Knowledge of the topography of the ocean floor, such as seamounts, plateaus and other features, is necessary for understanding ocean circulation and mixing, which are crucial factors in determining Earth’s climate. One way to map the ocean floor, known as bathymetry, is by using sonars from ships. However, this method is laborious and expensive, and even after decades of measurements, 90 percent of the seafloor remains unmapped at high resolution.

In this paper, the authors propose a new technique to reconstruct ocean topography from free surface elevation and velocity field measurements. The method uses the fact that large-scale oceanic flows can be linked to observable features on the ocean surface. For example, the underwater flow over a bump in the ocean floor will produce a dip in the water’s surface that can be detected by satellite imaging.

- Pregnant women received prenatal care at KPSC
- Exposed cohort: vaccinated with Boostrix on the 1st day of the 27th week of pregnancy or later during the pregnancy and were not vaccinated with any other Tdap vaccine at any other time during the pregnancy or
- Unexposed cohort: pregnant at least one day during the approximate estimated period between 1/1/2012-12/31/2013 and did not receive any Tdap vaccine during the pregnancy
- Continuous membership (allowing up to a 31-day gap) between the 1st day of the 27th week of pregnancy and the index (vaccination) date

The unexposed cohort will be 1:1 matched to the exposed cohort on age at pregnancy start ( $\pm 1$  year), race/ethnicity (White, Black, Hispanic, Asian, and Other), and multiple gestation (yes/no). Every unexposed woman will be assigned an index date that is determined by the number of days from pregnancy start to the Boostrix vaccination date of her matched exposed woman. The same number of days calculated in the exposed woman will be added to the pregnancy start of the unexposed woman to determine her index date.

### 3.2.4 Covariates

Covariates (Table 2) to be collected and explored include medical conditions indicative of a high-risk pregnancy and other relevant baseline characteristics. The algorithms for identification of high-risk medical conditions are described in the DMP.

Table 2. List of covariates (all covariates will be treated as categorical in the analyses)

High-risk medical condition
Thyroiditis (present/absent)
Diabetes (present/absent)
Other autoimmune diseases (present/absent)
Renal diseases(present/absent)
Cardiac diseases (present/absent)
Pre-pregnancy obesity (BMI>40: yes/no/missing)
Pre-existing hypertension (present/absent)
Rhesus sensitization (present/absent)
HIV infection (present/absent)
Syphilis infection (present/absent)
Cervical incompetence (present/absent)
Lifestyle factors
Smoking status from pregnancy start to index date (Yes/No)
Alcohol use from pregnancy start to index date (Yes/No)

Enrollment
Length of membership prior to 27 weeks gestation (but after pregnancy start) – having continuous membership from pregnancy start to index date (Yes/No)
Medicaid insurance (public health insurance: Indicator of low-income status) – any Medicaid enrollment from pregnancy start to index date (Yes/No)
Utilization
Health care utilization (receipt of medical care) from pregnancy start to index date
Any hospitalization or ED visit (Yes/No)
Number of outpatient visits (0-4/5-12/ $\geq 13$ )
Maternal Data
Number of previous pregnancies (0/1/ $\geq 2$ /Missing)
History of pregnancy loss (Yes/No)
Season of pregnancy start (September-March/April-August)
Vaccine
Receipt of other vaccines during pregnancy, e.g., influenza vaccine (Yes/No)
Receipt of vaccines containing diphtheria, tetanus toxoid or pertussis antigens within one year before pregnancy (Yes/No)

The authors demonstrated that ocean bathymetry can be calculated using surface data, and tested their method on a toy ocean model. They then simulated flow in the Mediterranean Sea using a global circulation model known as “MITgcm” initialized with real data. Additional tests were carried out for both the Red Sea and the Mediterranean using existing data. Both Red and Mediterranean sea bathymetries were reconstructed with approximately 90 percent accuracy.

The authors noted that this method is not yet practical due to the low horizontal resolution of current satellite altimetry data. However, the upcoming Surface Water Ocean Topography (SWOT) satellite mission is expected to provide information at the scale of 15-25 kilometers, which will allow this technique to be useful.

Source: “Letter: Ocean bathymetry reconstruction from surface data using hydraulics theory,” by Subhajit Kar and Anirban Guha, Physics of Fluids (2018). The article can be accessed at